Typically, it gets colder as you go higher in the atmosphere, but that's not always the case. Sometimes, cold, relatively heavy air gets trapped near the ground, with a warmer layer just above. This topsy-turvy layering can create forms of precipitation other than rain or snow.

Most precipitation actually starts as snow in cold clouds many thousands of feet up. If these flakes fall into a warmer layer, they can partially or totally melt into raindrops. Then, when these drops fall into a cold layer near the ground, they sometimes refreeze in the air, forming pellets of ice that we call sleet.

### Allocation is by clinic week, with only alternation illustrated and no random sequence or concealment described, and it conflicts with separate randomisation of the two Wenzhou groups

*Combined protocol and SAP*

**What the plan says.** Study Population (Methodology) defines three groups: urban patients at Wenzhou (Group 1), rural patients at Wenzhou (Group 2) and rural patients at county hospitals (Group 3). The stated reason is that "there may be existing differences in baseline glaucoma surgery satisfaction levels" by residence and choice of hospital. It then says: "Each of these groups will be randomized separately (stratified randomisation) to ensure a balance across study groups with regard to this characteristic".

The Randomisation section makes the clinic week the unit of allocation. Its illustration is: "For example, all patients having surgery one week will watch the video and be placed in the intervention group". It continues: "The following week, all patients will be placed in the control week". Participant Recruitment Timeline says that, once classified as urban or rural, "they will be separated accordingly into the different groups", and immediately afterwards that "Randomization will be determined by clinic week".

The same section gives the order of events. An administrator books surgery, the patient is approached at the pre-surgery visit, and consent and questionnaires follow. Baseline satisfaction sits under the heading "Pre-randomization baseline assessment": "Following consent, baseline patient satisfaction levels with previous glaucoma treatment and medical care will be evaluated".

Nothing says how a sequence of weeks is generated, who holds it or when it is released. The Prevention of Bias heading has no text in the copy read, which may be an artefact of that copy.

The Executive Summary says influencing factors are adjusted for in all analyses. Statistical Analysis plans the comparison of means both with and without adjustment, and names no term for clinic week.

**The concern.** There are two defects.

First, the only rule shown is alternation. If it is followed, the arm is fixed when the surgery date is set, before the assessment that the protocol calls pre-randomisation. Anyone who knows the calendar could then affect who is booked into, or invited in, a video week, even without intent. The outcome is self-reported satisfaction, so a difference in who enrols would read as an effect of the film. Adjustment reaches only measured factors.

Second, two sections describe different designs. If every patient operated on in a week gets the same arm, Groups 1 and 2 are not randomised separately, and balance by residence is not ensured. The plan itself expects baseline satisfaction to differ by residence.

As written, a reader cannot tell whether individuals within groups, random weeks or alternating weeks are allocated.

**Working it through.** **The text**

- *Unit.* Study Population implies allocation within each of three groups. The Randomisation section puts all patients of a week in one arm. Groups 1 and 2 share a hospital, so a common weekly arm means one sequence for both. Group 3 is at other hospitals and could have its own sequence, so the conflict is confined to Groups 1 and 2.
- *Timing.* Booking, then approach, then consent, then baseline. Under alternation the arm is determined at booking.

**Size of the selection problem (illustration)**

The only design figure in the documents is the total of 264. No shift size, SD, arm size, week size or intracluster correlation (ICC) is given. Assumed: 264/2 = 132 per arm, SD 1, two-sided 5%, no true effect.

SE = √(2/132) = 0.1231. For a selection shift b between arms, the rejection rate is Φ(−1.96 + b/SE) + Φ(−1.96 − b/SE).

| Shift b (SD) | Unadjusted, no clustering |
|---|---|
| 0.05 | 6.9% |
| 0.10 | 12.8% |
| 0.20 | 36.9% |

If the drops don't freeze until they reach the surface, you get a coating of ice - the infamous freezing rain. The lesson here for forecasters: it's not enough to just know the temperature at the surface in order to predict what form precipitation will take.

Pledge | TV12 | 91FM | Education | Community | Underwriting | Fresh Air | Membership

Listen Live! | WHYY Store | About WHYY | Contact Us | WHYY Home